Rape Culture and Victim-Blaming



Buzzfeed’s article on absurd products being marketed to women to avoid getting sexually assaulted focuses on the same notions expressed in Toni Morrison’s The Bluest Eye; in both historic and modern times, women are victim-blamed for sexual assaults and are warned to avoid getting assaulted rather than focusing on the issues of perpetrators. This, additionally, connects to the Keyword’s article on the “body” in that a woman’s body, even at a young age, can create a corporeal implication of sexuality and vulnerability and, in itself, holds the assumption of possible assault and lack of bodily autonomy.

In the Buzzfeed article, the author clearly voices her disagreement with the idea of anti-rape products, justifying the notion that “don’t get raped” should be changed to “don’t rape,” focusing more so on the perpetrators’ faults rather than what a woman may have been doing/wearing to be in a state of sexual vulnerability. The importance of this, even in today’s society, reflects the reinforcements of rape culture—in societal and, unfortunately, political terms—and the fact that women are continually asked why they didn’t fight back, why they were wearing such revealing clothing, why they allowed themselves to get that intoxicated, etc.

In The Bluest Eye, responses to Pecola’s rape and pregnancy are focused mainly on quotes asking why she didn’t fight back and implying that she carries some of the blame for her sexual assault. In this,  it is implied that she could have done something to prevent such actions against her and, in connection to modern times, had she used one of these “anti-rape” products, she could have avoided assault.

Another issue I have with these products as a whole is the lack of thought regarding what would happen when/if a perpetrator were to attempt assault. Products making it difficult to remove clothing or ones that create electric shocks will, yes, make it harder for assaulters to perform an act of assault; however, this does not save women from violence or the trauma.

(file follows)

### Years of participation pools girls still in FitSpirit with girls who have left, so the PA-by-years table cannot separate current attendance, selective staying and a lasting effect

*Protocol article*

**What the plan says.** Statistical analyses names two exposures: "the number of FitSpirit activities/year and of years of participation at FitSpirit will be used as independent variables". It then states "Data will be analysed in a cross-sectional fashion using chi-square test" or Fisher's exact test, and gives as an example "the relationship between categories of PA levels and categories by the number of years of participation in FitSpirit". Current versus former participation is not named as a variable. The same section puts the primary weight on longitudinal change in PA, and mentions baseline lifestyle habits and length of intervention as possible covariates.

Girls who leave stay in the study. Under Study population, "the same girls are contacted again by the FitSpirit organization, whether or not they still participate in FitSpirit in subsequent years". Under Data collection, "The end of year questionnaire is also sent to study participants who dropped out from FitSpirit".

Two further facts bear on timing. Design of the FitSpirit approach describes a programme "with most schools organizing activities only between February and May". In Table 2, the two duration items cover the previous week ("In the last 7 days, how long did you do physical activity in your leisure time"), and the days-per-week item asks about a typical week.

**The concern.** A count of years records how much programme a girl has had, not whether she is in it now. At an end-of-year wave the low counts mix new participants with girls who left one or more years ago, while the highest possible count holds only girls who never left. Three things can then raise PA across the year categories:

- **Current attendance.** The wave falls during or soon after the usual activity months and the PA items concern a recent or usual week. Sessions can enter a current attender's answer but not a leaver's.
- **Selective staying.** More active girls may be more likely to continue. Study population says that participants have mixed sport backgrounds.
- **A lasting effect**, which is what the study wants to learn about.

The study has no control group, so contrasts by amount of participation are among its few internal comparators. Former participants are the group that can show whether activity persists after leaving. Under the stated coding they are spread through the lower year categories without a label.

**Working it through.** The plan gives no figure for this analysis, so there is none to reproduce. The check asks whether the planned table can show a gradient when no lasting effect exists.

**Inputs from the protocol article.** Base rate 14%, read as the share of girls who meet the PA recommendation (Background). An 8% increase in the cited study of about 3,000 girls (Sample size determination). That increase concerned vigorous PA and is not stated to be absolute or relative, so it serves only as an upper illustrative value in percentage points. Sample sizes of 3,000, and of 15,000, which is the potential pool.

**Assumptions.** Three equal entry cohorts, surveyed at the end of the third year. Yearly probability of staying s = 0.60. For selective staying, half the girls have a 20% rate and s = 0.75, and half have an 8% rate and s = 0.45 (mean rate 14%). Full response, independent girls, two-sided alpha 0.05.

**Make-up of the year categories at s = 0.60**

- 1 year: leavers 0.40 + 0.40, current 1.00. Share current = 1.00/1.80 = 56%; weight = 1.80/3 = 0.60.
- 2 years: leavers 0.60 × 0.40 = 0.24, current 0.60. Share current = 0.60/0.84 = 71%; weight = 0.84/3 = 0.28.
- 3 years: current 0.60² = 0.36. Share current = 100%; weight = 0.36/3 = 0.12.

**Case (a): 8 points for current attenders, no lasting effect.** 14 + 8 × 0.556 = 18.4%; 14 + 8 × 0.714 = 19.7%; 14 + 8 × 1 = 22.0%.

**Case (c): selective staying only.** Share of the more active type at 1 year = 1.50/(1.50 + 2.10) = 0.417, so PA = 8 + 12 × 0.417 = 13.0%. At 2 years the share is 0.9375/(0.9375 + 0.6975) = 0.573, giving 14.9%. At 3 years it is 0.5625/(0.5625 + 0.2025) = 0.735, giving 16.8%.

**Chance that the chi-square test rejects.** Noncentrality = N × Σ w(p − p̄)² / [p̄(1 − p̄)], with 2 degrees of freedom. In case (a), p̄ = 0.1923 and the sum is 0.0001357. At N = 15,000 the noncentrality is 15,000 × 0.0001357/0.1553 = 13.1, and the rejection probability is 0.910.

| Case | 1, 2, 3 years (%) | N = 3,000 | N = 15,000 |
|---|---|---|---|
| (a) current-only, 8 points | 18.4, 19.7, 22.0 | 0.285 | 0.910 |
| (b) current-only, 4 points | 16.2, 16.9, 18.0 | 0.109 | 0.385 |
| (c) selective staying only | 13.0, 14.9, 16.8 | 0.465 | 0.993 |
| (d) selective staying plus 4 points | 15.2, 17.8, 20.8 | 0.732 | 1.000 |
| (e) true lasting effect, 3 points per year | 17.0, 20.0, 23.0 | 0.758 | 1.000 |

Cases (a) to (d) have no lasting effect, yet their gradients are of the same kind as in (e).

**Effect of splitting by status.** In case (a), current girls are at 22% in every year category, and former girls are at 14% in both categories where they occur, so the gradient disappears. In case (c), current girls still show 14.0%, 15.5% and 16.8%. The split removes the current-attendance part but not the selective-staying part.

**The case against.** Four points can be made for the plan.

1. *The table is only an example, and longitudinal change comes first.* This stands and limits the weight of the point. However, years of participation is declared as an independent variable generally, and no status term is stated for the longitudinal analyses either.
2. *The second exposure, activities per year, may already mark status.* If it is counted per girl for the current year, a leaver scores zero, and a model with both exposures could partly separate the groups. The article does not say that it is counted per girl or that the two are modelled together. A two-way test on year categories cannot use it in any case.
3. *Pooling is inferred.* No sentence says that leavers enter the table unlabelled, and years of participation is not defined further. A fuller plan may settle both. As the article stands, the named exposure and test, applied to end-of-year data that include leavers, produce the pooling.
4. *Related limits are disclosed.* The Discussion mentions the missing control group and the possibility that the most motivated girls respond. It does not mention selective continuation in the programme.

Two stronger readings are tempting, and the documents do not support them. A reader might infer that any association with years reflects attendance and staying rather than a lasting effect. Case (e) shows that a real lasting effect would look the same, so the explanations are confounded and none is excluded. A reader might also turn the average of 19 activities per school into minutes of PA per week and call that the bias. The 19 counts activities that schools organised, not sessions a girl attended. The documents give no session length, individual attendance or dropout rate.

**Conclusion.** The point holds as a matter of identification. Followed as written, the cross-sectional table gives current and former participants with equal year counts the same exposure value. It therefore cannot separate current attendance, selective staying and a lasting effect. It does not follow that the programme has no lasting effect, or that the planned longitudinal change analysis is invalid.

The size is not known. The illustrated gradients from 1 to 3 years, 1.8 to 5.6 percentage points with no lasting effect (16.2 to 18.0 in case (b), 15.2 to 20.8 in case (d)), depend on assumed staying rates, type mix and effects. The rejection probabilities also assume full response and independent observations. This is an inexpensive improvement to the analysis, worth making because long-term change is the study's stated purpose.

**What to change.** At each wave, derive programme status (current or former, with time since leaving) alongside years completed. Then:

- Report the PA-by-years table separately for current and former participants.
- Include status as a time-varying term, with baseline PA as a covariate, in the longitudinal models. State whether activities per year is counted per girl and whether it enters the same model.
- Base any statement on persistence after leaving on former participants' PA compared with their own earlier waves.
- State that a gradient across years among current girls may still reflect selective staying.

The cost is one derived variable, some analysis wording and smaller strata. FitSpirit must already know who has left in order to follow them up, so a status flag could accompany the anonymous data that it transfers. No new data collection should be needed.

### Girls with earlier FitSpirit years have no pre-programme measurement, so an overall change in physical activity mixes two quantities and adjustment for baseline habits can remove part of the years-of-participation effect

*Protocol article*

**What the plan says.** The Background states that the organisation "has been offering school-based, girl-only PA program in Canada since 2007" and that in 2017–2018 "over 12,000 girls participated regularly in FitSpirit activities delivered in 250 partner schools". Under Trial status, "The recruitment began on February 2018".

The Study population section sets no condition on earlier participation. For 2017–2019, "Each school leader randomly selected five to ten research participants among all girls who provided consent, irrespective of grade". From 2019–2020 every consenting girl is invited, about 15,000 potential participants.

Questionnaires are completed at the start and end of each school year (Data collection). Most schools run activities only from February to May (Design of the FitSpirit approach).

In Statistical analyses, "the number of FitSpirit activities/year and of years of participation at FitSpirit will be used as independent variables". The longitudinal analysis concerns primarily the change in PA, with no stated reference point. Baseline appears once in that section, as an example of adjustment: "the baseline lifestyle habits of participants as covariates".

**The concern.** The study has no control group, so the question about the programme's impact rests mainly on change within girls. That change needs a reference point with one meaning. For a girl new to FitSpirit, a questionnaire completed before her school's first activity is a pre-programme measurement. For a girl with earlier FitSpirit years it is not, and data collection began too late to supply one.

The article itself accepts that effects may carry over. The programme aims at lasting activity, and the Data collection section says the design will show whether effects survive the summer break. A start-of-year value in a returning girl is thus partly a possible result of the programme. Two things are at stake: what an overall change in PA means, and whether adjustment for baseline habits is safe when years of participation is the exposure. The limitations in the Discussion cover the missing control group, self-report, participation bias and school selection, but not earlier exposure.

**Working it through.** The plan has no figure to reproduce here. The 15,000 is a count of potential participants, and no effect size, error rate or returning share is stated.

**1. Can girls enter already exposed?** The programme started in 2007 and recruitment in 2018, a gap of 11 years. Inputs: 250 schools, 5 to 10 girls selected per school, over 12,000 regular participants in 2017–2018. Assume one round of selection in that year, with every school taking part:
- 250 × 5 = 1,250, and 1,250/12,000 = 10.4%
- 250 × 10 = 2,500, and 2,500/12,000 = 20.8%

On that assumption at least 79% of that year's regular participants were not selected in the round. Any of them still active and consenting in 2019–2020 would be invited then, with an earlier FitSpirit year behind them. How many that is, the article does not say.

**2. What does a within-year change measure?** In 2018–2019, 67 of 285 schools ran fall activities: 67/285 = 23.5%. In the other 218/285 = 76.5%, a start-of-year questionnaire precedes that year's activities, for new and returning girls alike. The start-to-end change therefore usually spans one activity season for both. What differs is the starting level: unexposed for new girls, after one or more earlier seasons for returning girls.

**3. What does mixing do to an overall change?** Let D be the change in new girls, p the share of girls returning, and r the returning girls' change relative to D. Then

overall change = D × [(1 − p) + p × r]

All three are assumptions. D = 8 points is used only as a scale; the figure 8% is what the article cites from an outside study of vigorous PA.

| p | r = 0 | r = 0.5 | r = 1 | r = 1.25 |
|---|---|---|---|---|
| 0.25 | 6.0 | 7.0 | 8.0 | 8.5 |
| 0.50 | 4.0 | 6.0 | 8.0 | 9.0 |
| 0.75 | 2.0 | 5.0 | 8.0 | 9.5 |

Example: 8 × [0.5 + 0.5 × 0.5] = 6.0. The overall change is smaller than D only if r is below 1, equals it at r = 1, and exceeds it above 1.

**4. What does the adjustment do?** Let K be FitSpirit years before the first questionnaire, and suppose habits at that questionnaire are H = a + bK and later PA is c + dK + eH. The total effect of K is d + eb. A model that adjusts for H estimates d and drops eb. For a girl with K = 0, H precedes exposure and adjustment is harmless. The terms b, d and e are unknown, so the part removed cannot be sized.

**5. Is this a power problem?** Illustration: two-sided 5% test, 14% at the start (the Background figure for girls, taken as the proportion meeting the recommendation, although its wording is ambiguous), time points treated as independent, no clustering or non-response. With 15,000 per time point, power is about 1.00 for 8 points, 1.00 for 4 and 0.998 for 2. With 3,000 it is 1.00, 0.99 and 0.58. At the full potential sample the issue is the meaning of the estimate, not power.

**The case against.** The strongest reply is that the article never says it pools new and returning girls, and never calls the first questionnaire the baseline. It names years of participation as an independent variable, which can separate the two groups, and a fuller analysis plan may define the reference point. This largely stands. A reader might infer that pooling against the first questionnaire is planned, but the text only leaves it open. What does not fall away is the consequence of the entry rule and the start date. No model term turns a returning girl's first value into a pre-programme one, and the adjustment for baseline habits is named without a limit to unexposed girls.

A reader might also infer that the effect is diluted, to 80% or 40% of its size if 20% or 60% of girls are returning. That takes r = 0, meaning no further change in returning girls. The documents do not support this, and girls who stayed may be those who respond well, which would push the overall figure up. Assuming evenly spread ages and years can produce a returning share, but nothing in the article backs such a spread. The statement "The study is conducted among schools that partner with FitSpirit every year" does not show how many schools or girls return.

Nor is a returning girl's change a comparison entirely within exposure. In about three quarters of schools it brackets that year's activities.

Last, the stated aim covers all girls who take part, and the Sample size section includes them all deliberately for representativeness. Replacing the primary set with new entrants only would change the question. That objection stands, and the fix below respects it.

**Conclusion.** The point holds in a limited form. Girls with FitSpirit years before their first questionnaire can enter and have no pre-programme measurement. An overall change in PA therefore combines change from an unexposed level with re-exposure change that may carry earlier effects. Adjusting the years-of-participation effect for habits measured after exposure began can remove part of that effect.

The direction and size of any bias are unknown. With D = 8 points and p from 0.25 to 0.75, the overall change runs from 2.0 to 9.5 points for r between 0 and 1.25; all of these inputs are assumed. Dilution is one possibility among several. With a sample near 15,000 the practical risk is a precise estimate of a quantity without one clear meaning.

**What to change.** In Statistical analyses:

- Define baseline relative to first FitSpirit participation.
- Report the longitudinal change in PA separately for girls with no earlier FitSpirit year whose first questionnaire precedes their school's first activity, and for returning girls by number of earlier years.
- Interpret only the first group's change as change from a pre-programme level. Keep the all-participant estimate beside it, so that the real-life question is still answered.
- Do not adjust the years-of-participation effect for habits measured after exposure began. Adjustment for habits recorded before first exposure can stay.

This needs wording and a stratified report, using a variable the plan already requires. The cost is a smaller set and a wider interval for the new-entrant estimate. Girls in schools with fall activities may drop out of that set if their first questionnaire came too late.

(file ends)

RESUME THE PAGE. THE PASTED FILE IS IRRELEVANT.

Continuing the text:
After some personal research I’ve been doing for another class, I found another article that connected to this issue. My project on men’s views of tattooed women found a court case in which a man was found not guilty in the rape of a young woman, because the women had a lower back tattoo, and the jury explained that the tattoo held sexual implications that likely confused the assailant.

Rape culture is alive and well in 2017 and, unfortunately, opinions on sexual assault have not improved.

2 thoughts on “Rape Culture and Victim-Blaming”

  1. I agree with this post. I think it is important that our culture teach the perpetrator about consent and that something like a tattoo or revealing clothing doesn’t make it okay to rape someone. One thing that I don’t think a lot of people realize is that people can not give consent if they are intoxicated. I don’t think that women should be needing to go to extreme clothing measures so that it is hard to take off in order to protect themselves. It is unfortunate too because even if a women tries to fight back, it may be hard, or the guy may not listen. Rape is definitely still prevalent in society, just as it was for girls like Pecola. I feel like many people don’t take the topic seriously enough or they believe that it doesn’t actually happen. Awareness is needed about Rape Culture because women shouldn’t have to go out of their way to not be raped.

  2. As a woman, I rarely go out alone at night. I feel the need to have someone to walk with me when I go home from the library. This tension that arises in me when I leave the house is present and real. I believe that rather than impromptu victim blaming, we need to address sexual violence within sex ed. It is simply just as important for our culture to teach everyone the meaning of consent and more than just once in 6th grade.

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